Barcelona's old market district gets a new life as a happening food destination.

For years people have gone to Barcelona expressly for the food, a seemingly effortless mix of tradition and innovation. But now it's gotten to the point where Barcelona is imploding with creativity: More restaurants are opening, more chefs are experimenting, and even parts of the city that hadn't shown signs of culinary life are becoming dining destinations. That's why so many restaurant goers are walking the winding streets of a small, formerly run-down neighborhood called El Born--site of a micro-boom in a boomtown.

The rebirth of El Born started with contemporary-art galleries. But as gallery owners and restaurateurs vie for the few remaining storefronts, you could make the case that the real avant-garde is the chefs. The gentrifying streets of El Born just might contain more inventiveness per square foot than any other neighborhood in Spain, and dining there has become an adventure. People love dessert--why not make dessert the main course? Want to see a tapas menu? It's hanging from the ceiling.

Most people pass through the narrow medieval streets of Barcelona's Ribera section to get to El Born. In the main square, the Mercat del Born was, until almost 30 years ago, Barcelona's primary wholesale food market. The huge building that housed the market today sits empty, a symbol of municipal inertia and a neighborhood in transition. (The latest plan is to turn it into a library.) But on every other block, there's a renovation going on, making way for more art galleries, maybe, but not for starving artists.

One of the most dazzling restaurants in town, Abac serves sophisticated yet simply presented food that's well suited to the spare white dining room. The chef and owner is Javier Pellicer, who once worked at the three-Michelin-star Racó de Can Fabes, about 30 minutes outside of town, and the precision of flavor that he learned there is evident in every dish. Foie gras wrapped in cabbage is steamed on bamboo and served on soft pears in a clear, fragrant bouillon. In season, tender espardenyes, or sea cucumbers, are placed on delicate fennel ravioli and come with spinach and crustacean butter. (79-89 Carrer del Rec; 011-34-93-319-6600)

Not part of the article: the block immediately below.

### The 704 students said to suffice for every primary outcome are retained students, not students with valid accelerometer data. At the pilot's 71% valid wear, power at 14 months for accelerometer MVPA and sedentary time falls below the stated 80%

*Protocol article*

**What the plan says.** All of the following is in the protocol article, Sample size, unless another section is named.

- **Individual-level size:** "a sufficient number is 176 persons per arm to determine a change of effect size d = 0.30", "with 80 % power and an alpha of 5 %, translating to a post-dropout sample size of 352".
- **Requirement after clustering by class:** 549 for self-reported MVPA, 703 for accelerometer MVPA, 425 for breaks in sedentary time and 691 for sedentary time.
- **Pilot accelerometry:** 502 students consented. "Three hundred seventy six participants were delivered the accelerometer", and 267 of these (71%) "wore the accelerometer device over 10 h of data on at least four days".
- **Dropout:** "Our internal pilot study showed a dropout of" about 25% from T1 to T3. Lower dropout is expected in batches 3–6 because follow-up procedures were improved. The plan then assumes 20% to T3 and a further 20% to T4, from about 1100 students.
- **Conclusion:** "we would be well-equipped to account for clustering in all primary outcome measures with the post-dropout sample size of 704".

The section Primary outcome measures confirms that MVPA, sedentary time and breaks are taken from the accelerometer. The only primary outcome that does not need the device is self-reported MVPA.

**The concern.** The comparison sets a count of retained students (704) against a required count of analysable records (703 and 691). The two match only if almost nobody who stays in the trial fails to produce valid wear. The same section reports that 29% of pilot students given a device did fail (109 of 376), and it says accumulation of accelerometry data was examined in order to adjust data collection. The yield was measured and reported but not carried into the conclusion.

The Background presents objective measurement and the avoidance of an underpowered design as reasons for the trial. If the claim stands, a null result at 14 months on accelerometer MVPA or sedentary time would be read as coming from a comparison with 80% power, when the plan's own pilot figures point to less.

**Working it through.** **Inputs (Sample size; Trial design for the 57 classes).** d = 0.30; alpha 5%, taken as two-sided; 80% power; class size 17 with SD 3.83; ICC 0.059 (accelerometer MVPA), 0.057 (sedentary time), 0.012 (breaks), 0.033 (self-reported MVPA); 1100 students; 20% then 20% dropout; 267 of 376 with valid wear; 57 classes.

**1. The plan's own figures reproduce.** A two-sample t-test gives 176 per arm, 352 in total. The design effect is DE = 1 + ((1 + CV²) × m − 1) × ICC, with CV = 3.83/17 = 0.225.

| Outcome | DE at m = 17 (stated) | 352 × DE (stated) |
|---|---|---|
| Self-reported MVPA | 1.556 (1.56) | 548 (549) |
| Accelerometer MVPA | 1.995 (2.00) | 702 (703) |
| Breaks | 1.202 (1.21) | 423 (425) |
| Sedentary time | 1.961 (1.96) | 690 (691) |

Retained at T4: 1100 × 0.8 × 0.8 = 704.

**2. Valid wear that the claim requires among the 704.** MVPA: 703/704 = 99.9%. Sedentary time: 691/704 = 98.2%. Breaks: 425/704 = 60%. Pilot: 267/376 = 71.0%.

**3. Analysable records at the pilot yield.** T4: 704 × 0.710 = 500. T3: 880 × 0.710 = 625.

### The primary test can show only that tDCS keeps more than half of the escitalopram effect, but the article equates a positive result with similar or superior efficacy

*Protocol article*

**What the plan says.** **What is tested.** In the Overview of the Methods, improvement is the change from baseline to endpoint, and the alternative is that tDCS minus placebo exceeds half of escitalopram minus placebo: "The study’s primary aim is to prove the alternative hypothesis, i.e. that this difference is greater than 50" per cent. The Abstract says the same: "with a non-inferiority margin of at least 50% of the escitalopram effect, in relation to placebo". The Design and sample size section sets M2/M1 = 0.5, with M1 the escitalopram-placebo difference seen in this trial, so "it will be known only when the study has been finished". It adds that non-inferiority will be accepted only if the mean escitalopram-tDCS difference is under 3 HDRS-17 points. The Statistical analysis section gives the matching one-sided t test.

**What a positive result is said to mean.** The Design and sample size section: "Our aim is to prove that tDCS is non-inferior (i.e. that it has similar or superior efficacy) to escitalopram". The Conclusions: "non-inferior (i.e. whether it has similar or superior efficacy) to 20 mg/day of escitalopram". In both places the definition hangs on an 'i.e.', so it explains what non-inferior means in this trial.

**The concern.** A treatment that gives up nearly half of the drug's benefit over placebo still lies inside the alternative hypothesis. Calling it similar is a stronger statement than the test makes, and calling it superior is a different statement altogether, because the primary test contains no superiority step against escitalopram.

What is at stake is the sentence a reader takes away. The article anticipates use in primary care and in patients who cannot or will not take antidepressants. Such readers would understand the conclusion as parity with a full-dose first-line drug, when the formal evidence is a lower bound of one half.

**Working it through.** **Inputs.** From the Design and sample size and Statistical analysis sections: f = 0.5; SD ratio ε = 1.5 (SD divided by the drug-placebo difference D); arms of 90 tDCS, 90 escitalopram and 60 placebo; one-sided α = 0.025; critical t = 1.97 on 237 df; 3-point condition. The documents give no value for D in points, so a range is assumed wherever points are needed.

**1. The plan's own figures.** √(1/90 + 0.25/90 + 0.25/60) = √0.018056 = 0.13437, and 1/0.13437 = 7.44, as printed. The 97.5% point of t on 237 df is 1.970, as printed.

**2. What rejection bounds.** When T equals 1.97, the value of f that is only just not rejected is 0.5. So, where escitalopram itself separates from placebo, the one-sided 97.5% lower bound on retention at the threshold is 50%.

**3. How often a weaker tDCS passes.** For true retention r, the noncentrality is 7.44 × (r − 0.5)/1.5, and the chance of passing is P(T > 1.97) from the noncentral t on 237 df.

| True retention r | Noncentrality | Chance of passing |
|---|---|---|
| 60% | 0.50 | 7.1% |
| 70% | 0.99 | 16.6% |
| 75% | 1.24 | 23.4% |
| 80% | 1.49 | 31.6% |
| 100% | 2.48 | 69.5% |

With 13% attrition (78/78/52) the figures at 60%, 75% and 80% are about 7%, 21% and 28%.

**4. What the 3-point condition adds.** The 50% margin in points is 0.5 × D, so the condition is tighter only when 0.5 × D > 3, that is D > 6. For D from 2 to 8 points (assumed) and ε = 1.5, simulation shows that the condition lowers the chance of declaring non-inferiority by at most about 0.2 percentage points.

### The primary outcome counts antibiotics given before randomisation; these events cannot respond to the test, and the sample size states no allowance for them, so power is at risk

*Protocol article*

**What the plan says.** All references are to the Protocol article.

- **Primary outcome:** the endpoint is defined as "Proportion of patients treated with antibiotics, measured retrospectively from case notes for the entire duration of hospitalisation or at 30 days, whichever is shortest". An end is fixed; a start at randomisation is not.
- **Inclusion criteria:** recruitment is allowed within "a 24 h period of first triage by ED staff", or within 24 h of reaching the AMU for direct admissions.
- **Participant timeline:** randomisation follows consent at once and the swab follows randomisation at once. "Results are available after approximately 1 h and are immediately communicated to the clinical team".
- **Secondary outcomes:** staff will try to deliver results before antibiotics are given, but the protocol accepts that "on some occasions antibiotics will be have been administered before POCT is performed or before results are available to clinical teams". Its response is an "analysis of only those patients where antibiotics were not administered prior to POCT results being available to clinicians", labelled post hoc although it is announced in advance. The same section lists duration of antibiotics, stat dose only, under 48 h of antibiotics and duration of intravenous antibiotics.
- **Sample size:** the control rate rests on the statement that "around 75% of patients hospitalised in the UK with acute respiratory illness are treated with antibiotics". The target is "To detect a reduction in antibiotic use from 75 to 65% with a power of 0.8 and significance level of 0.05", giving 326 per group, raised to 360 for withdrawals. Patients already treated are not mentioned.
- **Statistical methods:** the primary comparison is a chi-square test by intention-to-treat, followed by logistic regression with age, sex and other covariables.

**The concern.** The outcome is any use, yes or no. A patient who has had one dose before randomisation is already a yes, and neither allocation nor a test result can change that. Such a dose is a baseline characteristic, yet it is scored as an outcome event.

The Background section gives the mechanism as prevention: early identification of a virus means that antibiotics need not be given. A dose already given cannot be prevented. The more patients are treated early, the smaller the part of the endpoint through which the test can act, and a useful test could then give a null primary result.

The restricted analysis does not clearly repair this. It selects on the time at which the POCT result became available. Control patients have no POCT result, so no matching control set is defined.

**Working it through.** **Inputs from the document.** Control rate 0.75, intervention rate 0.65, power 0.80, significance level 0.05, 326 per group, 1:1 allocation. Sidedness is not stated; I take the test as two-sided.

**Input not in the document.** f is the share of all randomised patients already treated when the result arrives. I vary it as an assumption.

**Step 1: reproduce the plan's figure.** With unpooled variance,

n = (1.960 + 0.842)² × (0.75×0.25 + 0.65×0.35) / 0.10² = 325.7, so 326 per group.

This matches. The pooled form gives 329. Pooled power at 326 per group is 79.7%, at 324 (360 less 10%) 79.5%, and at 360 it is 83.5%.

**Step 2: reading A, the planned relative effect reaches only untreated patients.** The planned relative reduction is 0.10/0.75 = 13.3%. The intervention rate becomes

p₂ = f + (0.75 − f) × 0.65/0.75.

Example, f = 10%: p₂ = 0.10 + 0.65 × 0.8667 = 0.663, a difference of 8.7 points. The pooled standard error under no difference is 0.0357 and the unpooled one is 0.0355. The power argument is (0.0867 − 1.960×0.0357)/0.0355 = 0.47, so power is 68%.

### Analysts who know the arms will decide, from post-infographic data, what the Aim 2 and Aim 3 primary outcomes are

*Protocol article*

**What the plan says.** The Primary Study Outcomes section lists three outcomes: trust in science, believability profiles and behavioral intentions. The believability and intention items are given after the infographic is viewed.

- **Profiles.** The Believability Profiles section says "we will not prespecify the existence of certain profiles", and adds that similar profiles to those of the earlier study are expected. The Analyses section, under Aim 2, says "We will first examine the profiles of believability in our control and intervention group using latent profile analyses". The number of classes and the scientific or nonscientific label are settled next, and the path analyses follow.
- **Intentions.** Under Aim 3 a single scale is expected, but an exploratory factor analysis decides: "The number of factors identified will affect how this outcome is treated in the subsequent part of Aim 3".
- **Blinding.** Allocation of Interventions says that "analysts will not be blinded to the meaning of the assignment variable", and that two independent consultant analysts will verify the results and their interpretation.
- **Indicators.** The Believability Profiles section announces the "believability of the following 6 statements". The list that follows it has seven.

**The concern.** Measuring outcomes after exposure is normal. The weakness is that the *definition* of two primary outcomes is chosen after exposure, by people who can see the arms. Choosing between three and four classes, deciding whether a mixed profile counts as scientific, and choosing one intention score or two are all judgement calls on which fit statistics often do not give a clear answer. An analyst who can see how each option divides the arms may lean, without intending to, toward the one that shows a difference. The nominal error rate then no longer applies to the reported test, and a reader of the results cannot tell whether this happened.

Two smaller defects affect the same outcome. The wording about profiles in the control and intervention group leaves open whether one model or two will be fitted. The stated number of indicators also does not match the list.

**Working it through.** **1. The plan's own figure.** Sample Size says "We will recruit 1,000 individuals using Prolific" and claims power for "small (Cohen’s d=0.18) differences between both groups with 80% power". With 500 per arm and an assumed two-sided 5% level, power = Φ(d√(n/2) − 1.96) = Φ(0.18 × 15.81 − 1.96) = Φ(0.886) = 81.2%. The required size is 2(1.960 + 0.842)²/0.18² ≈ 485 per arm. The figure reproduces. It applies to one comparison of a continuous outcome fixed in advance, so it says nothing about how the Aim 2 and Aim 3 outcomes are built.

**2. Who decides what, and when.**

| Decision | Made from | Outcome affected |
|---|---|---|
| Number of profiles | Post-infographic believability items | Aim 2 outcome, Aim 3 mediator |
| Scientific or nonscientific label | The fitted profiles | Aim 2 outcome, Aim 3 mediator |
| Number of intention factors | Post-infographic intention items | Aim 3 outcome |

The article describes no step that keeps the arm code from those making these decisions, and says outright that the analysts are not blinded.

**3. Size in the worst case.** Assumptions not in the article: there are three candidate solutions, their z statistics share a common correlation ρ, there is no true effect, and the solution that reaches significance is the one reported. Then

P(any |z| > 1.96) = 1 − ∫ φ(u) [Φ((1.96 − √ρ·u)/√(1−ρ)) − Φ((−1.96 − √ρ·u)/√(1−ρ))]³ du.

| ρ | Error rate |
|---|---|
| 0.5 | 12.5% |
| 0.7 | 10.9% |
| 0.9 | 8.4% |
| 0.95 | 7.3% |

For drinks and outrageous tapas, there's Santa Maria, an airy, industrial-looking space filled with whimsical touches of wrought iron and a crowd that gets younger as the night gets older. At the bar, chefs Paco Guzman and David Raates's handwritten menus are attached to hanging light fixtures and double as lampshades. There's ingenuity on the plates, too. A thin slice of cod is smothered in tomato puree and sprinkled with toasted hazelnuts. A tender piece of raw salmon comes garnished with avocado, cucumber, strawberries and seaweed. Dry white sherry is served ice-cold; fine Rioja is available by the glass. (17 Carrer Commercial; 011-34-93-315-1227)

With so much culinary adventurism, visitors might long for a sandwich. At Sandwich & Friends, they can have one, alongside a mural of groovy people in evening wear who clearly know the definitive place to have a sandwich. Named for the owners' friends, the selections have names like Javier (foie gras, Emmental, mayonnaise and hazelnuts) and Rafa (Edam, York ham and asparagus, served hot). (27 Passeig del Born; 011-34-93-310-0786)

The logo for Espai Sucre ("Sugar Space")--home of the five-course dessert--is a sugar-seeking ant, and the restaurant features a three-course dessert-for-dinner tasting menu. There are also some à la carte entrées and a full complement of wines. On each of the handful of tables (draped with white linen and set with Bernardaud china and Riedel crystal), a lone flower stands in a test tube that's buried in a beaker of colored sugar. Jordi Butrón, the chef and co-owner, teaches pastry classes in the kitchen during the day and works the line at night. Among his most innovative creations are eucalyptus ice cream with pear-and-port soup, and chocolate pudding with orange custard and sweet red vermouth gelée. Butrón doesn't want to hear that he should stay open later so that people can drop by for dessert after dinner. "I want them to come for dessert for dinner," he says. (53 Carrer Princesa; 011-34-93-268-1630)